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Is having color vision deficiency a problem for mountaineering ? Can one so, pursue mountaineering as a career ? Do professional mountaineering schools and expeditions accept climbers with color vision problem for high altitude (7000ers or 8000ers) climbing, as sponsored athletes ? To clarify, as per the free online tests underwent as of now, it is moderate-to-strong Proton color vision defect, Red color blindness (Protonopia). Also my sibling is having it (genetic).

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Obviously (see the answers given so far) it does not get quite clear what you mean with "career" in this context. Do you think about getting a mountaineering professional in terms of a sponsored athlete or a mountain guide or do you just want to attend commercially guided mountaineering tours? Also the type of color vision deficiency is of interest as it makes a huge difference. Could you please clarify? –  Benedikt Bauer Apr 6 at 19:07

2 Answers 2

It depends on the nature of the deficiency. The most common form, red-green colorblindness, isn't a problem: I'm not aware of any situation where color coding is used to convey safety-critical information. On the other hand, if you've got rod monochromacy, climbing mountains is probably a bad idea.

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Why actually? In night, everyone sees monochrome. I can't think any situation climbing would be an issue. Yes, being mountain rescuer would probably be an issue, because they would have problems seeing red or blue clothing... –  Donaudampfschifffreizeitfahrt Apr 6 at 20:49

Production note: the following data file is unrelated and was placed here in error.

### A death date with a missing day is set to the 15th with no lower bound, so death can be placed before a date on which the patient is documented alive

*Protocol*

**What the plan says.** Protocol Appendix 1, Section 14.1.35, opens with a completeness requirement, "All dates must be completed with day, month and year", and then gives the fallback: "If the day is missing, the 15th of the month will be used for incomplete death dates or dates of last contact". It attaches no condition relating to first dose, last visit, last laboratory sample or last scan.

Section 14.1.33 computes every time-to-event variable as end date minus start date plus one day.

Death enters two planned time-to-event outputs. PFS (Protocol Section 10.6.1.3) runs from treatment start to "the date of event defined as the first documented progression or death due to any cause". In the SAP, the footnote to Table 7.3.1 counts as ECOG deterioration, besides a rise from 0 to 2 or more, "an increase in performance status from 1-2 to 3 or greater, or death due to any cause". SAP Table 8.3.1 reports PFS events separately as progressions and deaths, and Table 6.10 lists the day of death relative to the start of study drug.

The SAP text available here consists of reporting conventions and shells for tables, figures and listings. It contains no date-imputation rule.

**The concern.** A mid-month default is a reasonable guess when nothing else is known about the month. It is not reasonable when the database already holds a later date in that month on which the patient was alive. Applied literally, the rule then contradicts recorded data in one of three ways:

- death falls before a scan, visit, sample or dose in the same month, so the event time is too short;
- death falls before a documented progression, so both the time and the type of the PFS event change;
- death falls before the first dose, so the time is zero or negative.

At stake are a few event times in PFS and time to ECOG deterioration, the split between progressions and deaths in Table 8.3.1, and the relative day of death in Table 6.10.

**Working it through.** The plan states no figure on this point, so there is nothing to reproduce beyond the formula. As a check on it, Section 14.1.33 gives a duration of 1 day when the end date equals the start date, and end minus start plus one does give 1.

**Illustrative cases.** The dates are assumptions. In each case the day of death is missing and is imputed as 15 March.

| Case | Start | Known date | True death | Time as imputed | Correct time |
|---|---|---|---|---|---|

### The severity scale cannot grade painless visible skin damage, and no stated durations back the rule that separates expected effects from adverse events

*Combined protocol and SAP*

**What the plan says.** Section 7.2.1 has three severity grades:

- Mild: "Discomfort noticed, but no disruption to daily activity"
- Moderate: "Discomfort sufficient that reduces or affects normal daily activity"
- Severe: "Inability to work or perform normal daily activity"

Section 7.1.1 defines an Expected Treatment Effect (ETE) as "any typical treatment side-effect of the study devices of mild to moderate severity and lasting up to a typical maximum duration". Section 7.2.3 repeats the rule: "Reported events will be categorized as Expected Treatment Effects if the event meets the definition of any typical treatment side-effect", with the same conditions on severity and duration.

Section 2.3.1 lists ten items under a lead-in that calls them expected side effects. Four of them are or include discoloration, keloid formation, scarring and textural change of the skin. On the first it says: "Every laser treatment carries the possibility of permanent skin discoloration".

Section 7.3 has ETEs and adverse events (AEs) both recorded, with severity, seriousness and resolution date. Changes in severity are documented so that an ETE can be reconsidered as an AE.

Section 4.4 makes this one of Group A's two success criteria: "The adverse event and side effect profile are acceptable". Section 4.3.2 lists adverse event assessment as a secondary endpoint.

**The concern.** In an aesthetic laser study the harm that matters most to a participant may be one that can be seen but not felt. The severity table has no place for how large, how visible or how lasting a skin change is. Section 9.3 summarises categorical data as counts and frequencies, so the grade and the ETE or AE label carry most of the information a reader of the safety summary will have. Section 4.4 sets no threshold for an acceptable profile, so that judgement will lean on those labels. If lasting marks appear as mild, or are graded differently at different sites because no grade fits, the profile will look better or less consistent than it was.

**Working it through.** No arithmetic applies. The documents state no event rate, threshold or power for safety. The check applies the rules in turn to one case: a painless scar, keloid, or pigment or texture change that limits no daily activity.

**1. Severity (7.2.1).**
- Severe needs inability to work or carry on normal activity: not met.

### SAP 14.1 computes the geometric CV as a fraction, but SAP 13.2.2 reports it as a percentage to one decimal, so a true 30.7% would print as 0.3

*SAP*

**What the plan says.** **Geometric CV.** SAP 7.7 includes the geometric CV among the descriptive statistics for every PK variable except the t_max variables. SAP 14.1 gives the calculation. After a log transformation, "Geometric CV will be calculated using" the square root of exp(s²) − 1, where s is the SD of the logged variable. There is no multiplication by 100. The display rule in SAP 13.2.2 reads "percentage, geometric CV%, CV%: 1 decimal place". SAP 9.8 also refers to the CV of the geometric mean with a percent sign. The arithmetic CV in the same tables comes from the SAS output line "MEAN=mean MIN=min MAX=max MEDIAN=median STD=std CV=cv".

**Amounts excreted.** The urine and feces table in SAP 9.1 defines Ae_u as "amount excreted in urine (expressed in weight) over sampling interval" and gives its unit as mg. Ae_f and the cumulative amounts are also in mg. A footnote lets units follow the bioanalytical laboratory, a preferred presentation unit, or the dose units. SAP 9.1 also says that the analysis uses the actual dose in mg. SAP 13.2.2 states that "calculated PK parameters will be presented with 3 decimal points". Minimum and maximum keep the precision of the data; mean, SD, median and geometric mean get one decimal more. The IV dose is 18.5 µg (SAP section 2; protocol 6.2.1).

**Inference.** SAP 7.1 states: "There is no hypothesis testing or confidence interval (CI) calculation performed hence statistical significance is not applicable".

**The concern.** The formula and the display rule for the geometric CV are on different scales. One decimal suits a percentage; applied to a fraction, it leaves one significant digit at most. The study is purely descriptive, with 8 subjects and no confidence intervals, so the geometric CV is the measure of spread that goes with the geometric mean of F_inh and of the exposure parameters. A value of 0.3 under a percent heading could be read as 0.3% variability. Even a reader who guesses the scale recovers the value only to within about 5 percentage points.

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Rod monochromacy isn't just greyscale vision: it also makes it difficult to impossible to see in daylight. –  Mark Apr 6 at 22:17
    
I didn't know rod monochromacy is so severe... –  Donaudampfschifffreizeitfahrt Apr 7 at 5:23

I don't know whether e.g. mountain guides for expeditions are accepted if they have color vision deficiency. But as a participant I don't think this is a no-go criteria. There were guys with asthma and other serious medical limitations going on 8000+ and Mark Inglis made it on the Everest with two artificial legs.

I don't know what you suppose of a mountaineering career though. Do you want to become a sponsored mountaineer? If so, it's up to you which risks you want to take and with higher risks the chances to get publicity (and sponsorship) increases.

Again, I think if you are going to be physically and mentally prepared, have a growing experience base in mountaineering and the background knowledge, you are going to have better chances to reach a high summit than some rich tourists which are just trying to brag with their achievement.

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